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BIOGRAPHY

Earl Palmer

Earl Palmer, born Earl Cyril Palmer on October 25, 1924 in New Orleans, LA, was an American session drummer, best known for his drumming in the R&B and rock & roll music styles.

In 2000, as one of the most recorded drummers in history, Earl Palmer was inducted into the Rock and Roll Hall of Fame along with fellow Wrecking Crew drummer, Hal Blaine, whom he mentored in the late 50s and occasionally doubled up with on recording sessions.

By the time Earl Palmer moved from New Orleans to join the Los Angeles session musician Mafia in 1957, he'd already had a couple of careers in entertainment. As a kid tap dancer in black vaudeville, he saw the country, crossing paths with the likes of Art Tatum and Louis Prima before embarking upon a stint in the segregated World War II Army ("You was always running into stuff you didn't like. At first you took it. After two years you ready to hurt somebody"). Back in Louisiana, he took up work as a jazz drummer, little knowing that he'd soon be part of a revolution in music. As a regular on the scene, Palmer played on the seminal sides by Little Richard, Fats Domino, and many other R&B and early-rock & roll performers. Marked by a preternatural sense of propulsion and delightfully sly fills, Palmer's drumming was an indispensable part of shaping the new sound. By the '60s, he was working with Sinatra and Phil Spector, playing jazz (his first love) in clubs and contributing to dozens of movie and TV soundtracks (you'll hear him next time you watch Harold and Maude, Cool Hand Luke, or a rerun of M.A.S.H. or The Odd Couple).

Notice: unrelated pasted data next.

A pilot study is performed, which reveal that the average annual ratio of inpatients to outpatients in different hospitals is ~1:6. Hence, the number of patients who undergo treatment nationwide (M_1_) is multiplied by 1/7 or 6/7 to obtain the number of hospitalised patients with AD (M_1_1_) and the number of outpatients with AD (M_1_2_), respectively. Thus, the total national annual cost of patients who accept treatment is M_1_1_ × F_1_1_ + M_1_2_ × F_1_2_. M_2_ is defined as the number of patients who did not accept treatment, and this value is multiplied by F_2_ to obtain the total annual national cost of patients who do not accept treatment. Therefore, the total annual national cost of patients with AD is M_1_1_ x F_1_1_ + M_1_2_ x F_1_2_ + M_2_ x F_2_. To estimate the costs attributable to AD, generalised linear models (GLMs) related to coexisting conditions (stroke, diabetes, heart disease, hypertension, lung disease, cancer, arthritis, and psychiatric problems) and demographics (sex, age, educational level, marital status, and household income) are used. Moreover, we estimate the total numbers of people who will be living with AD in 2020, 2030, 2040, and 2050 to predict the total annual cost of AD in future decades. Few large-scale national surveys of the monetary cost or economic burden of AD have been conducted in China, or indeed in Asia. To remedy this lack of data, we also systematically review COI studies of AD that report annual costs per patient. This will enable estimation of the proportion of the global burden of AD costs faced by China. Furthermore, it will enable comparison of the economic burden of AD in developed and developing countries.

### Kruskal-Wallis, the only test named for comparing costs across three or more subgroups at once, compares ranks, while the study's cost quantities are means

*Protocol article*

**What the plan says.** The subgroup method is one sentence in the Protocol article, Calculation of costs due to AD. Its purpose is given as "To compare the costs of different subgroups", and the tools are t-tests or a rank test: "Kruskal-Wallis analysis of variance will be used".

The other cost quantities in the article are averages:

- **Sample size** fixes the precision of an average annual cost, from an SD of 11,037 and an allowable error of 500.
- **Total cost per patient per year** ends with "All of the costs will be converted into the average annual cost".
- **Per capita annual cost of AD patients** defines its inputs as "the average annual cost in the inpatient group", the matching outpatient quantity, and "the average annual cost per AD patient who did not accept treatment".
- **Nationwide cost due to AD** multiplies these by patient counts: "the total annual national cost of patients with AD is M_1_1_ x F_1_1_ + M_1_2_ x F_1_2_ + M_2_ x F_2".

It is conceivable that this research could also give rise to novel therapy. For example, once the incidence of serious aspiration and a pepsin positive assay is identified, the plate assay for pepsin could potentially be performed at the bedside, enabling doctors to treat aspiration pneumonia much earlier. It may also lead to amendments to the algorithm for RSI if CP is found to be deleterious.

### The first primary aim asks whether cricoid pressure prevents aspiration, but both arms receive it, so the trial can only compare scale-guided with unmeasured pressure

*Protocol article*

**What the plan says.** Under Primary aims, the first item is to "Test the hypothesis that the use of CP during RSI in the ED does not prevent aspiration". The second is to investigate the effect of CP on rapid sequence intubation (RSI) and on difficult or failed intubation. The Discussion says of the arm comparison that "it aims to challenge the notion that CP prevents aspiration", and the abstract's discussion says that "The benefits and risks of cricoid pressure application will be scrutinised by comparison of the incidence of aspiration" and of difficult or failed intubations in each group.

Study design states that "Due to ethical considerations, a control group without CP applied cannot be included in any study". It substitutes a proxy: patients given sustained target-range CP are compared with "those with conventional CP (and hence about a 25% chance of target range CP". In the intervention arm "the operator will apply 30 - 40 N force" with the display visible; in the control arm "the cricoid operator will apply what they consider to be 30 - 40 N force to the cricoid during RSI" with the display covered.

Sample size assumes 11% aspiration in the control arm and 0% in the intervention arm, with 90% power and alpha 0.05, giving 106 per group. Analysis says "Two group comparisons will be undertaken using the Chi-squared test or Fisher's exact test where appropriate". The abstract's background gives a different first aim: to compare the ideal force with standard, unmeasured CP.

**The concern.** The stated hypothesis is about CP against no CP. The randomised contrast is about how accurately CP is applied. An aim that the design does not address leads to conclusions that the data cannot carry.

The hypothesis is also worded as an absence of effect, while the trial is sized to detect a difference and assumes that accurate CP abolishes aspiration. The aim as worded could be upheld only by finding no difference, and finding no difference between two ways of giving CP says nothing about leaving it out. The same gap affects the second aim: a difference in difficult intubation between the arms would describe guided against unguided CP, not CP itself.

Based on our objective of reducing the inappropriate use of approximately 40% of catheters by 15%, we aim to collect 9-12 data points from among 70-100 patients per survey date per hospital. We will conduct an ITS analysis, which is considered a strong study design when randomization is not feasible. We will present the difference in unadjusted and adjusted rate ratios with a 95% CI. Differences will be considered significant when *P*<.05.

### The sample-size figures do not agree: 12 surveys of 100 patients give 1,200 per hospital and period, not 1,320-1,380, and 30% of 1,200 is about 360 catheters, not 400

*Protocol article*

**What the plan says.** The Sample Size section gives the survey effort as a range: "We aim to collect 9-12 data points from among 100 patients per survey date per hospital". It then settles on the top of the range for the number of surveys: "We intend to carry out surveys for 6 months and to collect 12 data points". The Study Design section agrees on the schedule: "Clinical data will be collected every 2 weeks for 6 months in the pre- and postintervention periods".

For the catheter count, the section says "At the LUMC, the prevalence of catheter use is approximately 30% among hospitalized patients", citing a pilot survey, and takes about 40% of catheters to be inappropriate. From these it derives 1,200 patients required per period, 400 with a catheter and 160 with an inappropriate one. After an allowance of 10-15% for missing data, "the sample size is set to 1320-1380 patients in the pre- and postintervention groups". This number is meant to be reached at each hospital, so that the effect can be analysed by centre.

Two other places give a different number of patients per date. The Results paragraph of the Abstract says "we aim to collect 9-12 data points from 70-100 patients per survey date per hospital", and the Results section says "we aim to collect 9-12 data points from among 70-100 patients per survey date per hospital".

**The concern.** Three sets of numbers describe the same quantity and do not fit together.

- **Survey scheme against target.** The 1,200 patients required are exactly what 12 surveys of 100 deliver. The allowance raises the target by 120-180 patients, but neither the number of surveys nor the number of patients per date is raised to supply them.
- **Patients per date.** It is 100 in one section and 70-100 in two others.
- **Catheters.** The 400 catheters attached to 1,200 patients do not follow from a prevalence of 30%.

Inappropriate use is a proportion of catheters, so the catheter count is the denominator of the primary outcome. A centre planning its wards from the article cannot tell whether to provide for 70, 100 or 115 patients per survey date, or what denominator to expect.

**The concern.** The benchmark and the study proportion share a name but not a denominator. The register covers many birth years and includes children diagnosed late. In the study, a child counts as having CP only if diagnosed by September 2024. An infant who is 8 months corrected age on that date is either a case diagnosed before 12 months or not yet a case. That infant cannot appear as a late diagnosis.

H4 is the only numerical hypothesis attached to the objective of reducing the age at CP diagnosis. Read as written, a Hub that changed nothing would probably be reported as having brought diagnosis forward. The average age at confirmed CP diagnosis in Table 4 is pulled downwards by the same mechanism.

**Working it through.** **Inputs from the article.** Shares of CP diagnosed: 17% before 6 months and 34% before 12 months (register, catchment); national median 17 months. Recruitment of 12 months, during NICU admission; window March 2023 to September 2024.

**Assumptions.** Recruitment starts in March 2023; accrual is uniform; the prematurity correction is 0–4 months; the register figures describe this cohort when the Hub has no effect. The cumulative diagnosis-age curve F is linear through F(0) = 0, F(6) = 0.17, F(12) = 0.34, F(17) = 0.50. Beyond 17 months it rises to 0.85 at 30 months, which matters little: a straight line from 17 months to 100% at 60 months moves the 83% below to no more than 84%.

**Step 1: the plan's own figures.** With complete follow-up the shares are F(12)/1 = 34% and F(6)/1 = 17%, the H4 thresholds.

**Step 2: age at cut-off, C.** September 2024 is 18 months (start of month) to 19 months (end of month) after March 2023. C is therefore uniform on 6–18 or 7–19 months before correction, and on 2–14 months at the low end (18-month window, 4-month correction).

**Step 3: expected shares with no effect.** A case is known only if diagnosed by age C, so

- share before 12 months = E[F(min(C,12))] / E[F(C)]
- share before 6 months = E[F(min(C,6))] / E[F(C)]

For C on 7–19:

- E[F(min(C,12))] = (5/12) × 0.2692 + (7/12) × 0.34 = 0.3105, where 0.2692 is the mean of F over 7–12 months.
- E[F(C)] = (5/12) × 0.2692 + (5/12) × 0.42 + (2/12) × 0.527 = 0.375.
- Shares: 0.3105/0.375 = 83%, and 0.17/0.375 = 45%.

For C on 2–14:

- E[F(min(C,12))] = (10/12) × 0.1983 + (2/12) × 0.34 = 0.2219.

In 2000, Palmer released his biographical book, Backbeat — an incisive, frequently hilarious read that opens doors on recording studios, show business, and race in America.

Earl Palmer died in Banning, California, on September 19, 2008, after a long illness.


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